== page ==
Defensive Wild Turkey Hunting

Turkey hunting tips

Pair of Gobblers

An experienced turkey hunter had driven an hour and walked over a half mile to get into position on the edge of a turkey roost in an isolated place on private land. The woods were quiet as the first pale fingers of dawn appeared in the east. He waited and thought, ” I only have four more days to hunt this season. Today is going to be my best chance.” Just as he reached for his owl call a nearby barred owl broke the morning silence with a hoot and a chorus of owls chimed in with their nine-note, who cooks for you, who cooks for you all.

Gobbles, hen yelps and even more owl calls thundered through the woodland, confirming that his scouting had pegged the flock and he was in a great position. He had an opening in front and gobbling birds on three sides. He let the calling subside and then got out his slate call and gave a soft series of tree yelps and three toms interrupted with powerful gobbles. The calling continued for almost 20 minutes.

In the improving light, he could make out the shapes of seven birds in the roost and one was a huge tom that was displaying in the tree! He slowly pulled his gun up to a ready position on his knees and saw movement on the ground at the edge of the opening to his left. He strained to see. He could see a patch of white like a tom’s head. It looked like a large bird but it was not clear. It was less than 40 yards out, but low light and an obscuring dogwood thicket made it hard to see.

He gave a soft purr and a single cluck. The shape stopped and seemed to turn toward the opening. On this cue, he eased his finger forward of the trigger guard of his 12 gauge Beretta AL 390 to take off the safety and slowly raised the shotgun to his shoulder. Once again he strained to see. He could not see a beard. Suddenly the white patch disappeared and the shape changed to where it was not like a turkey at all. No! It was another hunter crawling through the thicket to get close to the roost.

He had been so close to shooting at what looked like a tom’s head that his voice quivered when he called out, “There is another hunter here. Don’t shoot!”

That sort of close call can happen in the turkey woods even on private land where you think that you are the only hunter. Thankfully he made certain of his target and did not rush a shot. Later he learned that the white he had seen was an inside-out pocket on the other hunter’s coveralls.

Accidents and close calls like the one above have stimulated state wildlife agencies and the National Wild Turkey Federation to examine how turkey hunting accidents happen to learn how they can avoid the common causes of turkey hunting accidents. The result of their effort is the “Hunt Safe” program which is a common sense, effective and defensive way to hunt turkeys.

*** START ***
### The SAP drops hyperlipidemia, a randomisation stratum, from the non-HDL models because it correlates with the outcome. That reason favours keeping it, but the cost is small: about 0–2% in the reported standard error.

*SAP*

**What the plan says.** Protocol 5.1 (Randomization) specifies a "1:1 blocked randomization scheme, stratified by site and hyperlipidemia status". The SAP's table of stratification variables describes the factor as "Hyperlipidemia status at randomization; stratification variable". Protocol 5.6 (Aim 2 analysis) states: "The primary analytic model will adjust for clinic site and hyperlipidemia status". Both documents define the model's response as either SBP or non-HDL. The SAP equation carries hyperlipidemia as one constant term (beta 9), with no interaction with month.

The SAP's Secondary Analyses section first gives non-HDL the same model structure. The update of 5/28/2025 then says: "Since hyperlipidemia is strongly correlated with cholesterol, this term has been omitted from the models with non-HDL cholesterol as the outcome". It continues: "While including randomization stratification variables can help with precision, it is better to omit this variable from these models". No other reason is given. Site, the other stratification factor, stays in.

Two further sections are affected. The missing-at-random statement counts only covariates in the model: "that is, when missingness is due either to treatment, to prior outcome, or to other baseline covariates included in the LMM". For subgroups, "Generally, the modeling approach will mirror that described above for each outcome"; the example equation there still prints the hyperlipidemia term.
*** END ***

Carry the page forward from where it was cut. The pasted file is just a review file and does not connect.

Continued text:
First of all the reputation of turkey hunting as a dangerous sport is not deserved. You are more likely to be injured while swimming or boating or on your way to hunt in your vehicle than you are on a turkey hunt. Turkey hunting accidents do have a tendency to be more severe as hunters are often mistaken for a turkey.

A shot at a wild turkey is usually a very deliberate thing. There is ample time to be sure of the target. If you are close enough to see a beard and the bright red head of a tom there should be no mistakes. There should be zero turkey hunting accidents.

Here are the rules for safe turkey hunting:

  • Be absolutely certain of your target and what is beyond it. In turkey hunting there should not be a need for a quick decision to shoot.
  • Do not stalk turkeys. Locate them, get ahead of them and call them into shooting range.
  • Wear full camouflage even for your face and hands. Never wear red, white or blue when hunting turkeys. These are the colors of a tom’s head.
  • Assume that every noise that you hear is another turkey hunter until you can prove otherwise.
  • Sit at a tree that is as wide as your shoulders. This is being defensive; it protects you from a hunter who crawls in and sees you move.
  • If using a decoy, place it where you will not be in the line of fire if someone sees it and tries to shoot it.
  • If another hunter comes to your calls, be perfectly still cough or speak to them in a clear voice. If they continue to move toward you, yell at them.
  • Wear a hunter orange hat or vest when you move or are carrying out a turkey.
  • Do not get caught up in competition with other turkey hunters to the level that it affects your judgement. No bird out there is worth an accident.
  • Talk about the rules of safe and defensive turkey hunting with other members of your hunting party. Be sure that all of the group understand the rules.

It is important for all wild turkey hunters to pause before the start of the season and think about hunting wild turkeys in a way that is fair to the turkey and safe for all who hunt.

More information about turkey hunting can be obtained from the National Wild Turkey Federation web site at http://

Robert Dwayne

Robert Dwayne

To say that I am an outdoors enthusiast is probably an understatement. I am hyper passionate about everything outdoors: hiking, survival, hunting. On this website I am sharing my stories and experiences, and I hope you'll find inspiration to take up your own adventures!